Assignment:  Write a six-line poem with one of the catchwords.

Out of the box
Out of the mind
Look at the rocks
See a different kind
Time to experiment
Time to change

Thursday, March 21, 2013

Un paseo en el Mercado de Bazurto

Blog #1


Ultimamente he estado pensando en comenzar un blog. Antes solía escribir mucho más, así que me preguntaba si valiera la pena abrir un blog “verdadero”, pero en estos días he tenido unos estímulos muy chéveres para escribir. Enseño dos cursos de inglés avanzado para futuros docentes de inglés en Cartagena, Colombia, y nosotros trabajamos fuertemente en nuestras destrezas de escribir. Digo “nosotros” porque a menudo cumplo la misma tarea que ellos sólo para ver qué tan factible es. Y últimamente mi gente de 9º semestre (último año), quienes también fueron mis estudiantes en 6º semestre, han estado practicando dar clases en nuestro curso. Uno de ellos tuvo la brillante idea de poner a todo el mundo (a las 7 de la mañana) a escribir un poema en cierto estilo o a expresar cierta época literaria en poesía. Me he divertido muchísimo con ellos y me he convencido que mis pequeños poemas tontos valen la pena leer.
Oh, no pienso en mí misma como poeta: domino mucho más la prosa. Mis poemas son más un poco graciosos, a veces cursi, divertidos, pero eso soy yo. Expresan mis pensamientos, MI corazón. Y si deseas entrar en mi cabeza y en mi corazón, estás invitado.
A propósito, debo decir que mi hija, la Mujer Mar, me ha inspirado a tomar mi plumero y ser una “hábil escritora” nuevamente, como es ella ahora, a los 19 años, una escritora mucho mejor que yo jamás he sido. Ni yo siempre entiendo sus obras, pero las amo. Cada profesor debe esforzarse para producir estudiantes que le superan, y ella ciertamente lo ha hecho. No que yo le enseñé a escribir – Dios hizo eso. Siempre ha escrito, desde que escasamente pudo formar letras. Pero yo sí le enseñé a leer, y si quieres ser un buen escritor, debes ser un buen lector. Gracias, mi amor, por animarme!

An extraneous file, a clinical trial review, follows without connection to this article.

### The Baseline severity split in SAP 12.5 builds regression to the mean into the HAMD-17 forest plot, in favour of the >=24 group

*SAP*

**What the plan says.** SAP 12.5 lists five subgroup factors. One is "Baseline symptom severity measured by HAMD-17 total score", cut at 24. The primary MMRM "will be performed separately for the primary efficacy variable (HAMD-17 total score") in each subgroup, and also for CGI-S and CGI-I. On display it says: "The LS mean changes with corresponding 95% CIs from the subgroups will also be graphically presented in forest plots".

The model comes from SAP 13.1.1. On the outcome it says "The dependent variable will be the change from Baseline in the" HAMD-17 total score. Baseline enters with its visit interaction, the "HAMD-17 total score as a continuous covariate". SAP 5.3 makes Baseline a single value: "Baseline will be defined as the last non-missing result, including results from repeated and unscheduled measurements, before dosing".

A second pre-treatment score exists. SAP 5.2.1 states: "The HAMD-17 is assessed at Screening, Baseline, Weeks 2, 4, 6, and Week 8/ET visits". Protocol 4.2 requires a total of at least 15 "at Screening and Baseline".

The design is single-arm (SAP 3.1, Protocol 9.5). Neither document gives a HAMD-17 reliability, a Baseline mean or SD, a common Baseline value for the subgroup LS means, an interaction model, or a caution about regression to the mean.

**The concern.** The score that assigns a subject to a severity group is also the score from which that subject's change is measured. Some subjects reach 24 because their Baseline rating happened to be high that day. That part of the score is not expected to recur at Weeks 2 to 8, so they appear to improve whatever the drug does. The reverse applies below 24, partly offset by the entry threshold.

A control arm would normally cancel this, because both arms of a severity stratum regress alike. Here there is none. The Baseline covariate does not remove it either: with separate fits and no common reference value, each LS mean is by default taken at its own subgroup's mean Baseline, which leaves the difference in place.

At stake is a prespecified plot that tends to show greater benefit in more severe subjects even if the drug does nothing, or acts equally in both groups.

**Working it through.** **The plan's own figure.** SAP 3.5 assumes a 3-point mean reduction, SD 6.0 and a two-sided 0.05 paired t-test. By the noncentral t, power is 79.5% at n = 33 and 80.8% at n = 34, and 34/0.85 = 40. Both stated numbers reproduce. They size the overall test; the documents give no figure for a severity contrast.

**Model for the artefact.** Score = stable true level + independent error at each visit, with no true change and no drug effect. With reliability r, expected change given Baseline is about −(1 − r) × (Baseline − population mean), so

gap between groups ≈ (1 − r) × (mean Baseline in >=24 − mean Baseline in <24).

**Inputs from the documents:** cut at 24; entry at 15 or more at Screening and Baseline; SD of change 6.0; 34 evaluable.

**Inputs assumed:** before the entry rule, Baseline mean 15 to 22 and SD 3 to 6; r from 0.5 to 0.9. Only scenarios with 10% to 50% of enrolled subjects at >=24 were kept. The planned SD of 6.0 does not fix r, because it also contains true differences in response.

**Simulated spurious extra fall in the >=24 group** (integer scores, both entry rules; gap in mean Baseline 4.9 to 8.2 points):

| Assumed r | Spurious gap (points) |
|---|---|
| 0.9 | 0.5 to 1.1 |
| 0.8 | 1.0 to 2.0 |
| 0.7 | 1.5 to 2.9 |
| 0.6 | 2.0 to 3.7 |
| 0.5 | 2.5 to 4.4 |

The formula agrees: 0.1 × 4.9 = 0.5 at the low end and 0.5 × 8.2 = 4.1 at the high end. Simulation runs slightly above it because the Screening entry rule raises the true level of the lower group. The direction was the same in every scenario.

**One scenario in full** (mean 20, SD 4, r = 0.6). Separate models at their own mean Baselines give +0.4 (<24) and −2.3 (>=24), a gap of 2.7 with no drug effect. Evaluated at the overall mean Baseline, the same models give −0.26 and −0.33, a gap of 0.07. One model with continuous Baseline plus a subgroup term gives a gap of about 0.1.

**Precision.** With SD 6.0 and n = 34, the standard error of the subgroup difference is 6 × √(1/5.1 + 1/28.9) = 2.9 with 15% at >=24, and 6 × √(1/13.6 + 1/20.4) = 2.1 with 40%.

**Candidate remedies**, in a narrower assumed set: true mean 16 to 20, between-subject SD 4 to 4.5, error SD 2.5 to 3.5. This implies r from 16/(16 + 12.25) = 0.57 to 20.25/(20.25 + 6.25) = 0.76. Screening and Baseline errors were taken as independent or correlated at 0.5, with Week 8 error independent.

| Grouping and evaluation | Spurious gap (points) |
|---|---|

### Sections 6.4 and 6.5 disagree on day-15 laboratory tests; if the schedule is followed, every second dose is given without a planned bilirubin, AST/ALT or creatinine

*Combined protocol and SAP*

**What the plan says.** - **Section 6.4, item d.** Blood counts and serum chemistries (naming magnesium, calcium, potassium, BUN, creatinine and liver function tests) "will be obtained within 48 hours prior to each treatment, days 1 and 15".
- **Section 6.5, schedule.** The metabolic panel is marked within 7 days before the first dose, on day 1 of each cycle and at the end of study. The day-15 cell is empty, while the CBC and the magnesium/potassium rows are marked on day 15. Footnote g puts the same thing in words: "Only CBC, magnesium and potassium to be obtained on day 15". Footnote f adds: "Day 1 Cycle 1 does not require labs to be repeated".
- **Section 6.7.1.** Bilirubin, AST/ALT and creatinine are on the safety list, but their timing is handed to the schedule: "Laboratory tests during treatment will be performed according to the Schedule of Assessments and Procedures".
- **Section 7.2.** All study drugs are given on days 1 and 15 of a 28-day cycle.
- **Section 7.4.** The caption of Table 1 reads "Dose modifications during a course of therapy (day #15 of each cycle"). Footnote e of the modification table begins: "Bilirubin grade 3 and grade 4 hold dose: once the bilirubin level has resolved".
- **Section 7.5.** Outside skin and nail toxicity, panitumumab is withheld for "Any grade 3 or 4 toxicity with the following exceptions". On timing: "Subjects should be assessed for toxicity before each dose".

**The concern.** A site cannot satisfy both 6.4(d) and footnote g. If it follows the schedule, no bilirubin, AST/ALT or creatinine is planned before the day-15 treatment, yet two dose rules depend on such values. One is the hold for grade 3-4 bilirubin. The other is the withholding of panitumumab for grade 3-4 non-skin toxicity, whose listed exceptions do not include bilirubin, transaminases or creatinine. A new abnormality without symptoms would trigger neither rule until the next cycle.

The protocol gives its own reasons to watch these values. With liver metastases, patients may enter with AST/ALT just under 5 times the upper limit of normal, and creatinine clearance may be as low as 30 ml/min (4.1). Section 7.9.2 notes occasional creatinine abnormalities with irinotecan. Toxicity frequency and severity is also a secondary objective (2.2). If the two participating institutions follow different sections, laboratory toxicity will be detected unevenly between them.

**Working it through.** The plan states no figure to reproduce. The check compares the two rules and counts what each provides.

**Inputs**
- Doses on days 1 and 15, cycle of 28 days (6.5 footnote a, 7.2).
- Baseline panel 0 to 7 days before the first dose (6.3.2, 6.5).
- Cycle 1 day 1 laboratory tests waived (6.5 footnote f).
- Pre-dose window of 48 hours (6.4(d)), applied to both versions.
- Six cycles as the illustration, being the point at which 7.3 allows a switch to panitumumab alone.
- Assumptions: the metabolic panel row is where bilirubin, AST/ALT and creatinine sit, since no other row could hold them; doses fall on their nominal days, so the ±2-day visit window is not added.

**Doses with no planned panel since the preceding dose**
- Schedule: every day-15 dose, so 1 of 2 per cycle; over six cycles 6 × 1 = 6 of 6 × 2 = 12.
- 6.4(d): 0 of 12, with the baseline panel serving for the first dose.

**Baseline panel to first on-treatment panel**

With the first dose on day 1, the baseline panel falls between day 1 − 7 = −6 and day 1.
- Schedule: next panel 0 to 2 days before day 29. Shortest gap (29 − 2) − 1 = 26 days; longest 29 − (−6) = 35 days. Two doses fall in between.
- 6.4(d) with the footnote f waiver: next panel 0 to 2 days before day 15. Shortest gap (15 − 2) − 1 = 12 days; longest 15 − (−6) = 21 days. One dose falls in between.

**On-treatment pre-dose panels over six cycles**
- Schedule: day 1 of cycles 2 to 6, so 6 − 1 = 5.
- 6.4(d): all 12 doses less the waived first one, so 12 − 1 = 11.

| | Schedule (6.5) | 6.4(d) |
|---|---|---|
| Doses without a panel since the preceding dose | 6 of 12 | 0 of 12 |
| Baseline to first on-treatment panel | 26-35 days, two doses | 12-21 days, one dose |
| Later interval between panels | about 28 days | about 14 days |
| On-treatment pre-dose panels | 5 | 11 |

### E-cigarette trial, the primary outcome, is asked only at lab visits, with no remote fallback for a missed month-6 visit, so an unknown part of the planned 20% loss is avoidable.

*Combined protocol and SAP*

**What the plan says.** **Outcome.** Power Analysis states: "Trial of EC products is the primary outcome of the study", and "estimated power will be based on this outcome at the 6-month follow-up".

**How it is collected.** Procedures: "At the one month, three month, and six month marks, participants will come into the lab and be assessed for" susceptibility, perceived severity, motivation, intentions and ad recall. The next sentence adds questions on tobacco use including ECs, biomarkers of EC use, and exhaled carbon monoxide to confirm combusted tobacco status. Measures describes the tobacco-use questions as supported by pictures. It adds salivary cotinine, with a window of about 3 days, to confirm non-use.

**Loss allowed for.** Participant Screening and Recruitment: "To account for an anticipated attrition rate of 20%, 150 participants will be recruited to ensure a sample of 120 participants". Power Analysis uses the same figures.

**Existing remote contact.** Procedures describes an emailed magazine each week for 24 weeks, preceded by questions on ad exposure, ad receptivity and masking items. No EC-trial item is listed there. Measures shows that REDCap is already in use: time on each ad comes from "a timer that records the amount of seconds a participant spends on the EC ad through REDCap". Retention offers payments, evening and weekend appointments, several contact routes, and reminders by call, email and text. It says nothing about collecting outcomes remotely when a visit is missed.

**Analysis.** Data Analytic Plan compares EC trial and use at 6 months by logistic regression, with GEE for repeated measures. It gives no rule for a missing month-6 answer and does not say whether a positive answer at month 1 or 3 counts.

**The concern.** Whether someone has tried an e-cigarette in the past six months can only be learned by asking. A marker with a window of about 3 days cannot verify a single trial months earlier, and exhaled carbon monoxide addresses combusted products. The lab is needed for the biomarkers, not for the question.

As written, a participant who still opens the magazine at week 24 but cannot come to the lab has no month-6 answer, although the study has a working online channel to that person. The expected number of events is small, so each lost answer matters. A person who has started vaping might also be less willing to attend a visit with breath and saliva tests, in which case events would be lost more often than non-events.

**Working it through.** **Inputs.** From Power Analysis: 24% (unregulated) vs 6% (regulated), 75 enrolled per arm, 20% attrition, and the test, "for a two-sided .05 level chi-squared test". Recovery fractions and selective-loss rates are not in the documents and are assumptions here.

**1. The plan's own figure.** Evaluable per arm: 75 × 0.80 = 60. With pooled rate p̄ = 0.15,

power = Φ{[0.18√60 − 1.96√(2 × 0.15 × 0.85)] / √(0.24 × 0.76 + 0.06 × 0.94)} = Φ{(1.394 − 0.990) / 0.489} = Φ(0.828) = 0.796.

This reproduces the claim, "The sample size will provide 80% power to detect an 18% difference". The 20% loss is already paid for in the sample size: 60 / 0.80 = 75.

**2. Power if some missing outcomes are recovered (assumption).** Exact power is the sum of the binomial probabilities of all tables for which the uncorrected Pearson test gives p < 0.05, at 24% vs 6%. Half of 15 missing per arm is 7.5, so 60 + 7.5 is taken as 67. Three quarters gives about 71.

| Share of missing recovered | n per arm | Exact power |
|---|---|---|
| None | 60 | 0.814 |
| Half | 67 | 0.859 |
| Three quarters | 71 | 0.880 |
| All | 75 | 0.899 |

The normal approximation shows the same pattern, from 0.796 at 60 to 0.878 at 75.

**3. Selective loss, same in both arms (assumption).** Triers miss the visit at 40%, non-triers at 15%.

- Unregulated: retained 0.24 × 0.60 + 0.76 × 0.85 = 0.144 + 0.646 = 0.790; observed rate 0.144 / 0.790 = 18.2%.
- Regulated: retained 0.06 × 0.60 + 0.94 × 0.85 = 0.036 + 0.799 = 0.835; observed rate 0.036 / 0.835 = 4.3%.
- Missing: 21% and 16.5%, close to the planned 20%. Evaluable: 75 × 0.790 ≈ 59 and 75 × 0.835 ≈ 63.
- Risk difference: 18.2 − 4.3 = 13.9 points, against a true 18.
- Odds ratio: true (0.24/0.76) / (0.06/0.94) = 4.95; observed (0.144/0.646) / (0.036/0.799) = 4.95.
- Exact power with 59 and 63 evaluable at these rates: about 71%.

El Blog:  Un paseo en el Mercado de Bazurto
No tengo idea qué tan largo va a ser esto. Sí me gusta escribir para que otros lean, así que intentaré darle un largo “razonable”, sea lo que sea eso. Este es el primero, así que sé misericordioso.
Hoy volví a uno de los mejores lugares en todo Cartagena para experimentar una inmersión total cultural, el mercado de Bazurto. Oh, he ido muchas veces con mi esposo, Norman el super-comprador (el mejor regateador del mundo), pero normalmente espero en el carro. Tienes que entender que el único lugar para estacionar en este mercado tradicional al aire libre es allá en la “carretera” destapada que serpentea a través del mercado, entre camiones y jeeps y cajas vacías, y especialmente entre la basura en proceso de descomposición. Cuando ya no puedo aguantar más el calor, me siento en el carro con el aire acondicionado puesto y leo, o hago siestecilla “de gatico”. Claro que no hago siesta como nuestra gata, que le gusta dormir debajo de una mesa o, mejor aún, encima de una, pero ése es el modismo en inglés. En todo caso, Norman en general ha preferido mercar solo como yo le atraso. Es mucho más alto que yo y su zancada es por eso mucho más larga que la mía. Pero hoy sugirió que le acompañara. Nos encanta hacer diligencias juntos, aun sea para ir a pagar los impuestos juntos o cuando yo le llevo al oftalmólogo, como hoy, a las 6:30 a.m. en mi día libre, y luego comemos una arepa rellena de pollo en el supermercado Olímpica. (Comí la mía con un café con leche, gracias.)  Ya te diste cuenta que escribo en mi propia version de monólogo interior? Claro que no preparo los bosquejos para mis clases así, pero éste es MI mente que estás explorando, recuérdalo.